Comparing and Choosing Composite Materials
Composite materials are broadly defined as those in which a binder is reinforced with a strengthening material. Here we take a look at the pros and cons of the components: the resins and the fibers used to strengthen them.
Most modern composites share a common bond - almost literally. The binding resins - the chemical matrix in which the reinforcing fibers are embedded - are relatively few in number. There are three main recipes: polyester, vinylester and epoxy. Various flavours of each are available, depending on whether they are strengthened with glass, carbon or aramid fibers, and the particular application. For example, high UV (sunlight) tolerance may be chemically engineered using additives.
The presence of volatile organic compounds ('VOC') is of concern both for health reasons and 'greenhouse effect' impact. Modern epoxies are VOC free, but polyester and vinylester compounds have high concentrations of VOC in the form of styrene. This means that fabrication using esters should take place in well ventilated space.
The epoxy compound is formed by mixing two different chemicals which react to form a 'copolymer'. The curing rate is sensitive to temperature and the ratio of the two components, but curing is almost always assured. Some epoxy paste formulations will even cure underwater.
Polyester and vinylester by comparison, cure with the use of a peroxide catalyst (usually known as MEKP). Vinylester is sensitive to temperature, and may not cure at all under certain conditions.
Water resistanceEpoxies are highly water resistant, with vinylesters also showing a high resistance.
Polyester composites absorb water to a significant degree, and when used - say, in boat hulls - osmotic blistering occurs due to a reaction with water (hydrolysis) which results in chemical breakdown. Insoluble pthallic acid crystals damage the GRP laminate and acetic acid is a by-product.
Epoxies are very stable chemically, and offer excellent resistance to chemical attack. Polyesters are moderately resistant at room temperatures to most common chemicals, but vinylesters offer much higher resistance, though falling short of the protection that epoxies afford. The resistance of polyesters and vinylesters falls quickly at higher temperatures. Vinylesters may be used to provide a barrier coating to protect polyester, particularly in the marine environment.
Shrinkage, Strength and Stiffness
Polyesters and vinylesters typically shrink by 7% on curing, but epoxies shrink less than 2% and where dimensional stability is important, then epoxies are much to be preferred.
Shrinkage can introduce stress into a structure, and designers much factor this in. Both for tensile strength and stiffness, polyester is lowest on the scale, with epoxy highest and vinylester just superior to polyester.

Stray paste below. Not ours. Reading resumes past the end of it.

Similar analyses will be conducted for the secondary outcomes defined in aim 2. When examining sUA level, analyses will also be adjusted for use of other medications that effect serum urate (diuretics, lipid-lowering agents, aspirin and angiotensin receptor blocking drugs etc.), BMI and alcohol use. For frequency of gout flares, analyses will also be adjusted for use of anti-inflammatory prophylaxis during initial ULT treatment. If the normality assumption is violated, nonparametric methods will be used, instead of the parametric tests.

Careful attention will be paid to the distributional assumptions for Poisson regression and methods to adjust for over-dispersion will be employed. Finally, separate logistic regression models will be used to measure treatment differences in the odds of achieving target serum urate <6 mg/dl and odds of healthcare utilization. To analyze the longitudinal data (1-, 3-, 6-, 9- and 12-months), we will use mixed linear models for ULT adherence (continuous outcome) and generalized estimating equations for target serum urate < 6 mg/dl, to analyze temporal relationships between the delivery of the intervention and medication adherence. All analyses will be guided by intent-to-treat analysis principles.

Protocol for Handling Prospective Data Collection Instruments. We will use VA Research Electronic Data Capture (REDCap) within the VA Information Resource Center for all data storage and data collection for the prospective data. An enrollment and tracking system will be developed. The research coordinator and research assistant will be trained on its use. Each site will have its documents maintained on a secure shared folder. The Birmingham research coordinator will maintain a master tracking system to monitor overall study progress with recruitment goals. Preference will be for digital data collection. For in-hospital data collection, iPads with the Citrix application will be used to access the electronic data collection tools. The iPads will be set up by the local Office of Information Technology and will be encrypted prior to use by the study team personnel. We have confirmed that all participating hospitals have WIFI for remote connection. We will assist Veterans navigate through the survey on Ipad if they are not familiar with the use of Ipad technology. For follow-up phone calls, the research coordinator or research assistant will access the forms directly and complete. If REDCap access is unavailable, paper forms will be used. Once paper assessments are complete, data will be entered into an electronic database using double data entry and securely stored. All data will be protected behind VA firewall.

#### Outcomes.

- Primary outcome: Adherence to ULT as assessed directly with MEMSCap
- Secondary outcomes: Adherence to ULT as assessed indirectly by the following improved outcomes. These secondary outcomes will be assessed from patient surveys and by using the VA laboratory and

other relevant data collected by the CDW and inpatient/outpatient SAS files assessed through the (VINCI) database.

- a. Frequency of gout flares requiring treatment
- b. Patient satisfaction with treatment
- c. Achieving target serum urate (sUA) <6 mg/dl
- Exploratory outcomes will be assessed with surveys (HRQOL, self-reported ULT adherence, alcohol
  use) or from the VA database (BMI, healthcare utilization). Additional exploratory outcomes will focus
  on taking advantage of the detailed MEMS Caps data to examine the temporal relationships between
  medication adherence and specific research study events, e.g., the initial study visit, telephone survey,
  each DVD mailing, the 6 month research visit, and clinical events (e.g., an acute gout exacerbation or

This is an important property when using composites. Adhesion has to be strong between the resin and the fiber strengthener. Vinylester is not the best in this respect.
Polyester is by far the cheapest of the three resin systems, much cheaper even than vinylester, weight for weight. Polyester is preferred for boats and bathtubs, but where strength/weight is important and budget less of an issue, then epoxies win - for example in motorsport and aerospace.
There are three main families in use at present: glass fiber, carbon fiber and aramid fiber (more commonly known as Kevlar, a trademark of the DuPont Corporation).
Glass fiber is by far the cheapest and most widely used, and works well with all three resin types, but it is relatively heavy. Carbon fiber is much lighter, as are aramid fibers.
Glass fibers (either in chopped strand or woven cloth form) are most commonly used with a polyester resin, whereas carbon fiber, as a relatively high cost strengthener, is most usually combined with epoxy resins.
A resin has to 'stick' to the fiber strengthener, and it is important to select a resin/fiber combination (particularly with carbon and aramid fibers) so that there is good adhesion and the fibers are properly bonded within the resin.
In general terms, Kevlar mechanical properties are good in strength (double that of glass fibers) but very poor in stiffness, whilst the glass composite is ten times as stiff and half the strength.
Kevlar is very expensive compared to glass, so it is used where higher strength and elongation is needed.
Both aramid composites and GRP are good at handling repeated flexing cycles (such as in a boat hull), but carbon fiber has an unpredictable life when subject to repeated flexing.
GRP requires a considerably 'heavier' construction to achieve the strength of carbon fiber. Aramid fibers offer equivalent strength to fiberglass at a much lower weight, although abrasion resistance is lower.
When choosing a composite, there are many factors to take into account. Many users of advanced composites - for example in the premium boat building industry - will combine all three composites to tailor engineering properties and weight distribution. In fact, we now have structures which are composites of composites.